"It reminds you of home," Ann said. "I would associate it with Mom and, well, my family. I don't make it myself." So when she sees a casserole on the table, she says, "it's a good sign — like, 'Oh, I'm going to be with people I love.' "
As for my investigation, the dish came out much like the recipe said it would, "hot and bubbly." It was also creamy and comforting and a little crunchy.
So take that, roasted root vegetables and cranberry chutney and all you other sophisticated side dishes. At 60 years old and counting, Green Bean Casserole is here to stay.
Peggy Lowe is a reporter for Harvest Public Media, a public radio reporting collaboration that focuses on agriculture and food production.
KELLY MCEVERS, HOST:
OK, can we talk about green bean casserole for a minute?
ARI SHAPIRO, HOST:
I'd love to, Kelly, go ahead.
MCEVERS: OK. You know, the cream of mushroom soup, those little crunchy onions...
SHAPIRO: The green beans from a frozen bag or a can - yeah, go on.
MCEVERS: So good. OK, whatever you think about it, green bean casserole has been around for a really long time. It's actually celebrating its 60th birthday. And here is Peggy Lowe of member station KCUR.
PEGGY LOWE, BYLINE: Green bean casserole isn't made as much as it's, well, opened. In the name of investigative journalism, I decided to dig up the recipe. I can't remember a time when my mom didn't serve it at Thanksgiving. Mostly, I remember the key ingredient - cream of mushroom soup. The can has been updated with a pulltab. A can of cream of mushroom soup, a can of green beans, a little milk and soy sauce, a dash of pepper and top it off with a can of French fried onions - I love it. But not everyone does. My sister Paula Kellner lives in Nebraska and hosts our family's Thanksgiving every year.
PAULA KELLNER: Yeah.
LOWE: Do you like green bean casserole?
KELLNER: Ick, no, gross.
LOWE: But it will be served at her dinner. Green bean casserole is part of our Thanksgiving ritual, and it's not just us. I dug up another old document. It's entitled...
LUCY LONG: "Green Bean Casserole And Midwestern Identity: A Regional Foodways Aesthetic And Ethos."
LOWE: Lucy Long is a folklorist and research associate at Ohio's Bowling Green University. Long's 2007 paper reported that the dish is part of the Midwest culinary universe that reflects industrial agriculture, the bland food of our European ancestors and, well, a fear of mother nature.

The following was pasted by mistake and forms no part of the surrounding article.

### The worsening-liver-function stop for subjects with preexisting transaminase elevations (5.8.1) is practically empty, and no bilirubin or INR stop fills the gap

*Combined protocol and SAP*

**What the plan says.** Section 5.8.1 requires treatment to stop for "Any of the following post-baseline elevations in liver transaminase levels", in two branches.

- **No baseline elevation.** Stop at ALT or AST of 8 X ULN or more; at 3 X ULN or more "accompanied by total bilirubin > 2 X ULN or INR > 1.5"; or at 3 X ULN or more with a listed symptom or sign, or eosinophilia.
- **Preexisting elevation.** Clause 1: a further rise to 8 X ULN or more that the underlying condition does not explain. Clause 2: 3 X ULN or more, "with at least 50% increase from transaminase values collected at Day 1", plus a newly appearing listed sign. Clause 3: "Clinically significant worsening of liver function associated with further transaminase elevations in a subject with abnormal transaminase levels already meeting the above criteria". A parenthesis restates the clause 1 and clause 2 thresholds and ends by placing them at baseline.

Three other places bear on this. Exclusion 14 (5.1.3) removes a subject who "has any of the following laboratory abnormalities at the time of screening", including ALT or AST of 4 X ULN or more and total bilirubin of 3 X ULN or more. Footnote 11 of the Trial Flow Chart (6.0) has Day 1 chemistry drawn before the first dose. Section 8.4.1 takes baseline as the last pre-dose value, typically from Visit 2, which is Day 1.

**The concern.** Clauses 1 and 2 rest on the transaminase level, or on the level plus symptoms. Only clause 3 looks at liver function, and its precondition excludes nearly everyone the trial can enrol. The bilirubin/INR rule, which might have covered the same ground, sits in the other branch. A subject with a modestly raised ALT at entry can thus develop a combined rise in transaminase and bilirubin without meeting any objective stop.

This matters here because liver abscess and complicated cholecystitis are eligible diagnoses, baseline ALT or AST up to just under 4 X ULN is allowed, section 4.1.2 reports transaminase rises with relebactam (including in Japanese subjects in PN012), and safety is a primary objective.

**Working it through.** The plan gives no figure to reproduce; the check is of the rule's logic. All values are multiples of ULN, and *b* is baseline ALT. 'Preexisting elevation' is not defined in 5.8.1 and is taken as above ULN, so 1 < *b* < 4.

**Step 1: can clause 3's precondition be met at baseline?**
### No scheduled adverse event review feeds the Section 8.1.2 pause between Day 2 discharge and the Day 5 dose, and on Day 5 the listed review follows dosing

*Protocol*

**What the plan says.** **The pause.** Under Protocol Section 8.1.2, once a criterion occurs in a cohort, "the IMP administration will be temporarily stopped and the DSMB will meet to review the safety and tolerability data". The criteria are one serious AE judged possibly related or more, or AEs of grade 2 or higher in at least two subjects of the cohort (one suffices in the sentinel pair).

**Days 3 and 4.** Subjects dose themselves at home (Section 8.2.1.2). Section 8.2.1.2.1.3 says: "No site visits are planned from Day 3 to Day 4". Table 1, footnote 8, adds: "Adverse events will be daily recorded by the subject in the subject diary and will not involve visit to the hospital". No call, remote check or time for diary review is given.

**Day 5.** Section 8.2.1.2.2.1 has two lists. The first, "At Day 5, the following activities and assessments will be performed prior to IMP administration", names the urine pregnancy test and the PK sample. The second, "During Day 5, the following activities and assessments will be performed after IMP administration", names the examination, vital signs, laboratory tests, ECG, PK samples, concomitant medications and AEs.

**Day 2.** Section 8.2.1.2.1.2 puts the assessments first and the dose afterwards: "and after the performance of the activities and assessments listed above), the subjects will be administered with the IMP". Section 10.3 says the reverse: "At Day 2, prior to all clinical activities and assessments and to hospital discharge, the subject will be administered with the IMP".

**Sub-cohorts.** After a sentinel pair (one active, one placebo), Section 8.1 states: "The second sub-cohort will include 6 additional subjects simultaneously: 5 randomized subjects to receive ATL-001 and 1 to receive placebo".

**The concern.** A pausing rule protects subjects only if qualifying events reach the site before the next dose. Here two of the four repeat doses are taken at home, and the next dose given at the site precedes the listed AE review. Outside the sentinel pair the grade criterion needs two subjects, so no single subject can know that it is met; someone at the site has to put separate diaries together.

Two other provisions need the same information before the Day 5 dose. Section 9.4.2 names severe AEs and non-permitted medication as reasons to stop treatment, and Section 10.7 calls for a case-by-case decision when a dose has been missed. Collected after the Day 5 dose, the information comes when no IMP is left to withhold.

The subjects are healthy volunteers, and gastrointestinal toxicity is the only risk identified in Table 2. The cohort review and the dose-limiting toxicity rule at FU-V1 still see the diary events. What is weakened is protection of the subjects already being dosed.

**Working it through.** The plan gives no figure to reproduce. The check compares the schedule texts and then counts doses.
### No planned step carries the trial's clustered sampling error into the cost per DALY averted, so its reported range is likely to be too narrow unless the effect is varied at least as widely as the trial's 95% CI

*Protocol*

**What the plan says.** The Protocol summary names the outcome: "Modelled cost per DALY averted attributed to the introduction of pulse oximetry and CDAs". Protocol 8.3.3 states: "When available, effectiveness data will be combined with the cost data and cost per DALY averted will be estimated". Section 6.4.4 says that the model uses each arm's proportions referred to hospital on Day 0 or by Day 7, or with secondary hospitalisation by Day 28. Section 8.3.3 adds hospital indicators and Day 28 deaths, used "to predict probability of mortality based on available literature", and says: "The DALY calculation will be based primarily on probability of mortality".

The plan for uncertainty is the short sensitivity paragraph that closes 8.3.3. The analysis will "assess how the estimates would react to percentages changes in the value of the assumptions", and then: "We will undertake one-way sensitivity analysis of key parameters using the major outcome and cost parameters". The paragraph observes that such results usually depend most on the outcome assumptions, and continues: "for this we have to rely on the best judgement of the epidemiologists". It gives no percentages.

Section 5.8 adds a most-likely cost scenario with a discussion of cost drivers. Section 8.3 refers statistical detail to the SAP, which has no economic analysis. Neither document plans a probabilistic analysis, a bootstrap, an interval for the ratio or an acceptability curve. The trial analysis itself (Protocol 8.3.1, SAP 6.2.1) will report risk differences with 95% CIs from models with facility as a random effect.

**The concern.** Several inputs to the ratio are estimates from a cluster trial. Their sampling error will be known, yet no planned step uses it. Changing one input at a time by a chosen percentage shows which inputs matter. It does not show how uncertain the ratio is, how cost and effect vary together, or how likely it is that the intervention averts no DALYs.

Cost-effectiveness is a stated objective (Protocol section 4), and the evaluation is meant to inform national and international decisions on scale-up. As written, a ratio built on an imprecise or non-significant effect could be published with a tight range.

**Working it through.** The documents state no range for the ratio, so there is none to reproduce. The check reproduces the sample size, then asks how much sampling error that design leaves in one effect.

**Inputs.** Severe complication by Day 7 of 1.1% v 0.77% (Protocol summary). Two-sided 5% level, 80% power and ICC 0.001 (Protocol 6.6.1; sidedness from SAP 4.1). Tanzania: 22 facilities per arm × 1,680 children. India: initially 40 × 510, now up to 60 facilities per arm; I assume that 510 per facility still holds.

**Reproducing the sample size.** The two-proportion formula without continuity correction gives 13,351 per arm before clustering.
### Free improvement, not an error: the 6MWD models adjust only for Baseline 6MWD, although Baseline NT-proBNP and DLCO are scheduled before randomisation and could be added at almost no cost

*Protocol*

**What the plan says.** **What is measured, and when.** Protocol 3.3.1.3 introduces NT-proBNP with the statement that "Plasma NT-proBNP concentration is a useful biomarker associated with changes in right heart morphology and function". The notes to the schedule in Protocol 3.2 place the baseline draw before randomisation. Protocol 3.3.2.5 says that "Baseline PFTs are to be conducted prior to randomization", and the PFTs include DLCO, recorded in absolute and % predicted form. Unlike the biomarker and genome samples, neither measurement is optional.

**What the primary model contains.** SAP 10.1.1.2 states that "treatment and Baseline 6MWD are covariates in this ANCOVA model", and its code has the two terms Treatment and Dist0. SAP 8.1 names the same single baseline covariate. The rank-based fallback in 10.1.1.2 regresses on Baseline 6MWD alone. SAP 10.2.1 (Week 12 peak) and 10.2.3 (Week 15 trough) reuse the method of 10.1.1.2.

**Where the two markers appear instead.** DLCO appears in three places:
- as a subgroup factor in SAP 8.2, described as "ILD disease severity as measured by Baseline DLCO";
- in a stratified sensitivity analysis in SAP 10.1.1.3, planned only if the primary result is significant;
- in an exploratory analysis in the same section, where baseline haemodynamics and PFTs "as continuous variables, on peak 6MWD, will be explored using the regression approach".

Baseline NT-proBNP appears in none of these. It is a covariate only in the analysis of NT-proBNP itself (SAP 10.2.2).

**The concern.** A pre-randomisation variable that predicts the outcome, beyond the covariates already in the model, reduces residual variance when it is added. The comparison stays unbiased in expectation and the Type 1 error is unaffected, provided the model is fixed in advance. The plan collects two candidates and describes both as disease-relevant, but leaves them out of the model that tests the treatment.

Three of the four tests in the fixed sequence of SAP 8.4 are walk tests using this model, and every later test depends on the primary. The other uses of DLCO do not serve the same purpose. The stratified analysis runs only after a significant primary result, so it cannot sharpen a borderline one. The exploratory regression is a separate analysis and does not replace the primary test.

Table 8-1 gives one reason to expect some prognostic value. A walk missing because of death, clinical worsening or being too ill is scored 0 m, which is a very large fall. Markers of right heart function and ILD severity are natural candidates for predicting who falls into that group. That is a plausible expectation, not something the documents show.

LONG: You can't romanticize nature out here. Nature is not necessarily your friend, particularly if you are a farmer.
LOWE: It may be a Midwestern classic, but green bean casserole is not a native dish. A home economist named Dorcas Reilly created it in New Jersey in 1955 at Campbell's Soup's test kitchen. Campbell's says it will be served in 30 million homes this Thanksgiving - 30 million. Cathy Swanson edits the Betty Crocker cookbook and says there are 30 versions of the casserole online.
CATHY SWANSON: We have ones that use frozen green beans or fresh green beans. We have recipes that are done in the slow cooker. We have a cheesy version and a gluten-free version.
LOWE: Most of the dozen people I ask about green bean casserole laugh at the question. And some say their foodie families would never stand for that plate of processed food. But for many others, it's really just about the idea - green bean casserole is about home.
So back to my investigation. I cooked the casserole for 25 minutes. Let me taste it. Wow, it's creamy and comforting, just a little crunchy. For NPR News, I'm Peggy Lowe.
MCEVERS: And that story comes to us from Harvest Public Media, a public radio reporting project that focuses on agriculture and food production issues. Transcript provided by NPR, Copyright NPR.